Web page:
Adapting Virginia Woolf’s 1925 novel – set over one day in London, as Clarissa Dalloway prepares to throw a party – is always likely to be tricky. Its stream-of-consciousness style swirls together shifting impressions of the present and reflections on the past, and Woolf switches between the interior monologues of a whole host of characters beside Mrs D.
Hal Coase’s new adaptation shares all this out between a cast of five with an assured fluidity that keeps the story moving, overlapping the then and the now. There’s some nice delineation between spoken and internal thoughts, finding both light humour and angst in the clash of characters’ true feelings and polite conversation.
But what’s poetic on the page can come across pretentious when prettily declaimed on the stage, while all the reminiscing about past loves and lost youth often sounds terribly elegiac when spoken aloud.
It’s a shame, because it starts promisingly boldly – with a meta-theatrical introduction that sees actors introducing themselves to the audience, and emphasising the element of the plot Coase is clearly most interested in: how we create a character (in life and fiction), but also the ultimate unknowability of anyone other than ourselves. A smart thread to draw on for a theatrical adaptation, for sure.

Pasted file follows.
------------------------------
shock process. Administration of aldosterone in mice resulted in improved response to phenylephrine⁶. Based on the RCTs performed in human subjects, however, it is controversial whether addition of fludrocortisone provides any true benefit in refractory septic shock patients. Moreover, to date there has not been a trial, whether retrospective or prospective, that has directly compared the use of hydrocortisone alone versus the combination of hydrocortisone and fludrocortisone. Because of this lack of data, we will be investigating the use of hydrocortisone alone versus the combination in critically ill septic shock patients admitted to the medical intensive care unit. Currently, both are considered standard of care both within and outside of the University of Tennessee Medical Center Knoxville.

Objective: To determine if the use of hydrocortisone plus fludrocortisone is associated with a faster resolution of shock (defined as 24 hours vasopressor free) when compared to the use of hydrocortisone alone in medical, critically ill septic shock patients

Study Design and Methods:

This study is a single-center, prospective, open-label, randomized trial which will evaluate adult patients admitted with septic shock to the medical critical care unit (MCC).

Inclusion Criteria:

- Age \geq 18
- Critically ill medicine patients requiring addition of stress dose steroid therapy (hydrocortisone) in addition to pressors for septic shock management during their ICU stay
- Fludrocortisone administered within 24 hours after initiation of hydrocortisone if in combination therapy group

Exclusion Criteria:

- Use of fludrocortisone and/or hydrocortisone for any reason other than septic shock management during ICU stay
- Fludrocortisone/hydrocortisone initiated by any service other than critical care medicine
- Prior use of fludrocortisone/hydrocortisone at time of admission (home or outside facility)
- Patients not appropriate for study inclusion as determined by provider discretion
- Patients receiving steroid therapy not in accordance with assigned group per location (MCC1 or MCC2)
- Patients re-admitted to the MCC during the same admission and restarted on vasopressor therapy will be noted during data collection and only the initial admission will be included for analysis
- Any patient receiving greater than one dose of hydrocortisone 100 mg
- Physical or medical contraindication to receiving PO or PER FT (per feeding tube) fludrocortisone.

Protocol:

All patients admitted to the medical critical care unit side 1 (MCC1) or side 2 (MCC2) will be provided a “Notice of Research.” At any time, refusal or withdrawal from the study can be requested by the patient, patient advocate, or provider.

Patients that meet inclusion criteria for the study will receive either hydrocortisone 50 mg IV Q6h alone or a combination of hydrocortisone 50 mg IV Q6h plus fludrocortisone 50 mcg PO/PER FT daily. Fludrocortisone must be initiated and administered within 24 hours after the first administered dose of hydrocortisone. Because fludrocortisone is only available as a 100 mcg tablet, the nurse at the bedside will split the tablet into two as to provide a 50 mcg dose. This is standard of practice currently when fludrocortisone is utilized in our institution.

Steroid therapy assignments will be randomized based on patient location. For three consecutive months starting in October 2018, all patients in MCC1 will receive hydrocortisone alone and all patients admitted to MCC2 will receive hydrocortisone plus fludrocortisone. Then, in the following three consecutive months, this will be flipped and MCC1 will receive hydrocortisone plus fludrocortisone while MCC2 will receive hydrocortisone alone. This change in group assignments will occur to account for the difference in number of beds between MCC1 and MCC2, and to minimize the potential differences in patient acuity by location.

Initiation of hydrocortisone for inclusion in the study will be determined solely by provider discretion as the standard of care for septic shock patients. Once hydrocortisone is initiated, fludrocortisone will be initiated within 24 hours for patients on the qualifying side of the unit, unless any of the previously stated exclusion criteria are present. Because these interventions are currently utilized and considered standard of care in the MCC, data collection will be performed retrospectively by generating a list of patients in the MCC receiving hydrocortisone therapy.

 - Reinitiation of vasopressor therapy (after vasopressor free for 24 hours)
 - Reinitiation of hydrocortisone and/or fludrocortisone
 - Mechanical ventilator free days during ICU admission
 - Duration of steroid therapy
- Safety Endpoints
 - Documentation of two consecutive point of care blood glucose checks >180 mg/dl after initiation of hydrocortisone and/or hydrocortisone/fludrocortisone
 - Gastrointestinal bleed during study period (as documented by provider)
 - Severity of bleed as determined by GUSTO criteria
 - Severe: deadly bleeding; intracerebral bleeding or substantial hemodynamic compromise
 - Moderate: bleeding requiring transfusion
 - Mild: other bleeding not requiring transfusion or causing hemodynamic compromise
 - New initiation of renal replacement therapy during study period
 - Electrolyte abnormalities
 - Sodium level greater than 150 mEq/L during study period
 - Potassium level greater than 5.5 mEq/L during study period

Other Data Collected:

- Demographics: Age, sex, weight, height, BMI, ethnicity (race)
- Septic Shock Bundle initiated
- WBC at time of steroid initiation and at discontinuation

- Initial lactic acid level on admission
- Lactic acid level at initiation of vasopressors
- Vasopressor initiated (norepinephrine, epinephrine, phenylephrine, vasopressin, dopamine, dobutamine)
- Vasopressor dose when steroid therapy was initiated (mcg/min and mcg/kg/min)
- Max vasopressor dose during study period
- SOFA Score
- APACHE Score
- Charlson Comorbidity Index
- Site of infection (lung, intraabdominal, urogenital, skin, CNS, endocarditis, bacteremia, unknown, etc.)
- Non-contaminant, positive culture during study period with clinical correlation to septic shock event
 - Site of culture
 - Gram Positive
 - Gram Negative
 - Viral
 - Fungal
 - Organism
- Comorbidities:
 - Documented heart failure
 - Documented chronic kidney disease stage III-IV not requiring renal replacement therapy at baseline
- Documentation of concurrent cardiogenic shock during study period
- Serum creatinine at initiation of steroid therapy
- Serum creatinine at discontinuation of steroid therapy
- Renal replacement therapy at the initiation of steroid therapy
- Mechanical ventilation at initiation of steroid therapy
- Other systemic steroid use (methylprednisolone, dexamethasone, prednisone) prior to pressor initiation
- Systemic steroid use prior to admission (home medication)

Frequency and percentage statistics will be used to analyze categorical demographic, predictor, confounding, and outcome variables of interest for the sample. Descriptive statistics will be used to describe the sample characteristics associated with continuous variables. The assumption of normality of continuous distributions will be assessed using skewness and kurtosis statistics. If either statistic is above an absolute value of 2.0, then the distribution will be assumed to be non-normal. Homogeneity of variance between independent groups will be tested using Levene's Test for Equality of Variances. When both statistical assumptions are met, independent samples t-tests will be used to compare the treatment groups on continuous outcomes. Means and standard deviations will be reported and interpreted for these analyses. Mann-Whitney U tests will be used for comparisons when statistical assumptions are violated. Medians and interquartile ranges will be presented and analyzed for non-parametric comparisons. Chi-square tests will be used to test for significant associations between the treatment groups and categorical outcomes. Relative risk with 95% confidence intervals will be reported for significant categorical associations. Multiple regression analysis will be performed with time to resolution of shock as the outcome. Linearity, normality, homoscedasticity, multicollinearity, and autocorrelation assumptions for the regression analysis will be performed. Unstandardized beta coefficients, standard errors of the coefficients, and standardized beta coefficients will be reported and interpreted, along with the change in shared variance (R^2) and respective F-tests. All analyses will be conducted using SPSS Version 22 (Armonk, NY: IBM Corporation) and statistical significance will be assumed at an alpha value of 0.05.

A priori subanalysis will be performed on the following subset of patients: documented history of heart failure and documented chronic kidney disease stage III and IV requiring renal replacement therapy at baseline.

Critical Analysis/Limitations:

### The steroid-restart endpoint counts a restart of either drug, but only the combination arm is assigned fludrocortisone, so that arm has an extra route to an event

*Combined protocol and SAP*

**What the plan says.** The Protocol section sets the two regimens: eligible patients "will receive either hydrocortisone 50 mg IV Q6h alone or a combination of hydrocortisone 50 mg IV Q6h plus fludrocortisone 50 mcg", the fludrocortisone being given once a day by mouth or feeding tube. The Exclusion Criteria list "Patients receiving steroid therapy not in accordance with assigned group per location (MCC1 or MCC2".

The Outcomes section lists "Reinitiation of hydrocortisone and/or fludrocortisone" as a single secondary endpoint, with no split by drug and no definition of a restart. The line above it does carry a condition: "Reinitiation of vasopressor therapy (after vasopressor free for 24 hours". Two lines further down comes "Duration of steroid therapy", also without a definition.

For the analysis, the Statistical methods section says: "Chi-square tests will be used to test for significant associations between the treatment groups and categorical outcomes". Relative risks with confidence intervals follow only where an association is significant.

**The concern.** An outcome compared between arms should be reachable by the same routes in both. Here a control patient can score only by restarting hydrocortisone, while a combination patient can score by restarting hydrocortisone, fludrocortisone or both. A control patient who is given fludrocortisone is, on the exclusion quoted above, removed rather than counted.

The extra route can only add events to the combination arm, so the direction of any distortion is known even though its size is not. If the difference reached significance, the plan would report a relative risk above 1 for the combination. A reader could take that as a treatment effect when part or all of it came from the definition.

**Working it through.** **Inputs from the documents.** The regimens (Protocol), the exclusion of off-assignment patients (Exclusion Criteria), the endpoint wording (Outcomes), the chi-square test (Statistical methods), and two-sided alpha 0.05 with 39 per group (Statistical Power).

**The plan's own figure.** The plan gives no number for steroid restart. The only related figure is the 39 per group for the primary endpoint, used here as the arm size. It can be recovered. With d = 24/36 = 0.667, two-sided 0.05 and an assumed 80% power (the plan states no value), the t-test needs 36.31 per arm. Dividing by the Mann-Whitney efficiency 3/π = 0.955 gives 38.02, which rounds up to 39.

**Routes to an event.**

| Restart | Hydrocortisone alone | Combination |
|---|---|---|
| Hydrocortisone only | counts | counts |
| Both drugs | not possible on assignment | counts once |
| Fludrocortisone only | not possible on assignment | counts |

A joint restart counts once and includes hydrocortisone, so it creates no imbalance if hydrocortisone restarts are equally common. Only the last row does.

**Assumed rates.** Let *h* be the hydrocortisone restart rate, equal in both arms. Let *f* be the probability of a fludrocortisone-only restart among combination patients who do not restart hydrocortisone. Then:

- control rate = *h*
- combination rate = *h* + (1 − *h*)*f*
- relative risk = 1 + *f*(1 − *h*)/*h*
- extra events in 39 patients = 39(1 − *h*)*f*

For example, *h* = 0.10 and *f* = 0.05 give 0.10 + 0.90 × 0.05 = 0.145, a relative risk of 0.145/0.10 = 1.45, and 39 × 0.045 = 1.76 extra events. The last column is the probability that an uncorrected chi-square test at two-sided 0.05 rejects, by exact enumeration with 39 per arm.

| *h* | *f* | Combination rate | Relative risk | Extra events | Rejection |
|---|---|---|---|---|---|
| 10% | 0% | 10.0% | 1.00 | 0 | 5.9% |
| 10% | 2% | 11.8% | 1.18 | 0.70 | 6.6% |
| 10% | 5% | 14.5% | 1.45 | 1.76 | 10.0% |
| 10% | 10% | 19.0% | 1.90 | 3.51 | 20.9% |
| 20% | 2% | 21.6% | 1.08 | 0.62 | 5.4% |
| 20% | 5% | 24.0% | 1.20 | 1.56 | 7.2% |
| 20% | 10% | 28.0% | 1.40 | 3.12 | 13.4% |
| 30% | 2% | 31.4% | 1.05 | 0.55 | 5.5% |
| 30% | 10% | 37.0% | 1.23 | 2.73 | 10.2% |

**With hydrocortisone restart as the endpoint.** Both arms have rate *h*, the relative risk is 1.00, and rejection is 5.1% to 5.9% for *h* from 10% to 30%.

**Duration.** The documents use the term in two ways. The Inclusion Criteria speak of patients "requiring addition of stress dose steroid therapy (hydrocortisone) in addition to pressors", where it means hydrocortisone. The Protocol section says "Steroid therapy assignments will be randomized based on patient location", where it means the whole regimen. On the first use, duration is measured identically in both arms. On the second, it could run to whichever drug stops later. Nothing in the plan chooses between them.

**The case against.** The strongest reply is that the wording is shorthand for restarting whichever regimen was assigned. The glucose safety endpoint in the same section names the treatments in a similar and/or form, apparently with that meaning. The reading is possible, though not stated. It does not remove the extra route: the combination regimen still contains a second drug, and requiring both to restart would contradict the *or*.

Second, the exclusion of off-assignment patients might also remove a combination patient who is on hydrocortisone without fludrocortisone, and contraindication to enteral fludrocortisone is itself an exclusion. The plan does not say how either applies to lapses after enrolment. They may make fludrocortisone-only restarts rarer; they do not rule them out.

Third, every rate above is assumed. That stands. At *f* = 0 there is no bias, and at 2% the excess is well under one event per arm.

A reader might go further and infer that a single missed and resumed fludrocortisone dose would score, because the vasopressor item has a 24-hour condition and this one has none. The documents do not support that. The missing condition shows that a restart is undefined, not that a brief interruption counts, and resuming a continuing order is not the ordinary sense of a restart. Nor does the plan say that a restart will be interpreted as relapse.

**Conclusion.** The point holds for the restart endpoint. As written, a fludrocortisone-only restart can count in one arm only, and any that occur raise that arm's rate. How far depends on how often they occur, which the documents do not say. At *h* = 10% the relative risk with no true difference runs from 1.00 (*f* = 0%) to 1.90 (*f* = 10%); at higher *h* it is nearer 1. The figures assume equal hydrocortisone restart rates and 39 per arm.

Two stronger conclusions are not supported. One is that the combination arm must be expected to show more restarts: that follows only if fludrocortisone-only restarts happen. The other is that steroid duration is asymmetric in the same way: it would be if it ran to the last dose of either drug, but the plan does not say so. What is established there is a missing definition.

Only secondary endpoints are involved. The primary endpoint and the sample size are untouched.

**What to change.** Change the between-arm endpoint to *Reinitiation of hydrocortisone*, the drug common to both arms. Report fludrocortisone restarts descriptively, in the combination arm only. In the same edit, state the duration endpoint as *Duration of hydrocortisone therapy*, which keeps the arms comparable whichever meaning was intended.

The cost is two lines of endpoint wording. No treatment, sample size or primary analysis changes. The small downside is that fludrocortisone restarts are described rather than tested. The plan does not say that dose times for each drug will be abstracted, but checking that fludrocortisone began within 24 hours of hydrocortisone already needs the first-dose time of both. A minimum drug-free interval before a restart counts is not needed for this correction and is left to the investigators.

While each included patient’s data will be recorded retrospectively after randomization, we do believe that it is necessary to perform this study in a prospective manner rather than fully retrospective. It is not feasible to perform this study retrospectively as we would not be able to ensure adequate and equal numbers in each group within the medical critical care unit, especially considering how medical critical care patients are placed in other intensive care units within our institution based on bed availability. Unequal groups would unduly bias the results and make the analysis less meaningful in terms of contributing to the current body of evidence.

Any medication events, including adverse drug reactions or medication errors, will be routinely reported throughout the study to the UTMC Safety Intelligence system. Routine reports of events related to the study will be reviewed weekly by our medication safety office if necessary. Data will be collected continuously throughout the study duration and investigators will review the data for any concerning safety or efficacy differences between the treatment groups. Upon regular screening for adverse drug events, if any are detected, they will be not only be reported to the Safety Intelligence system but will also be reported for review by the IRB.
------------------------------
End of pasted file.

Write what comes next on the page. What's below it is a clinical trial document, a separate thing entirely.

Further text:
But that brisk reminder of the mechanics of creation is soon subsumed in a flurry of 1920s costumes, accents, and rather mannered performances – the old-fashioned kind we de facto expect when it comes to period dramas, especially ones about posh folk.
There are some creative directorial flourishes in Thomas Bailey and Emma D’Arcy’s production: I loved the simplicity of the set, the time of day represented simply by a small board of blue sky, or creating the bustling city soundscape through several cassette players carried around the stage. But such innovations are rarely developed, and the occasional anachronism – an Oyster card, a copy of 'Metro' – feels token rather than genuinely disruptive or illuminating.
The climatic party’s bustle is created through a kind of press conference; it is certainly droll as a staging solution, and nods to the distinction between the private and the public persona. But as a metaphor for a party? I’m just not sure it really works.
D’Arcy also performs, and is sharp and suggestive in her shape-shifting between many roles, although playing the wife of Septimus, a shell-shocked soldier, is a little thankless. Guy Rhys is weirdly cheery in the part; he comes across more like a man who’s just enjoyed a good lunch than one on the brink of suicide. Clare Perkins is appealingly mellifluous as Clarissa Dalloway, however, lighting up memories with summery warmth and conveying the woman’s generosity of spirit, even if she’s less good at tapping into the underlying seam of existential despair at the end. As with much of the show, the register stays somewhat stuck on wistful.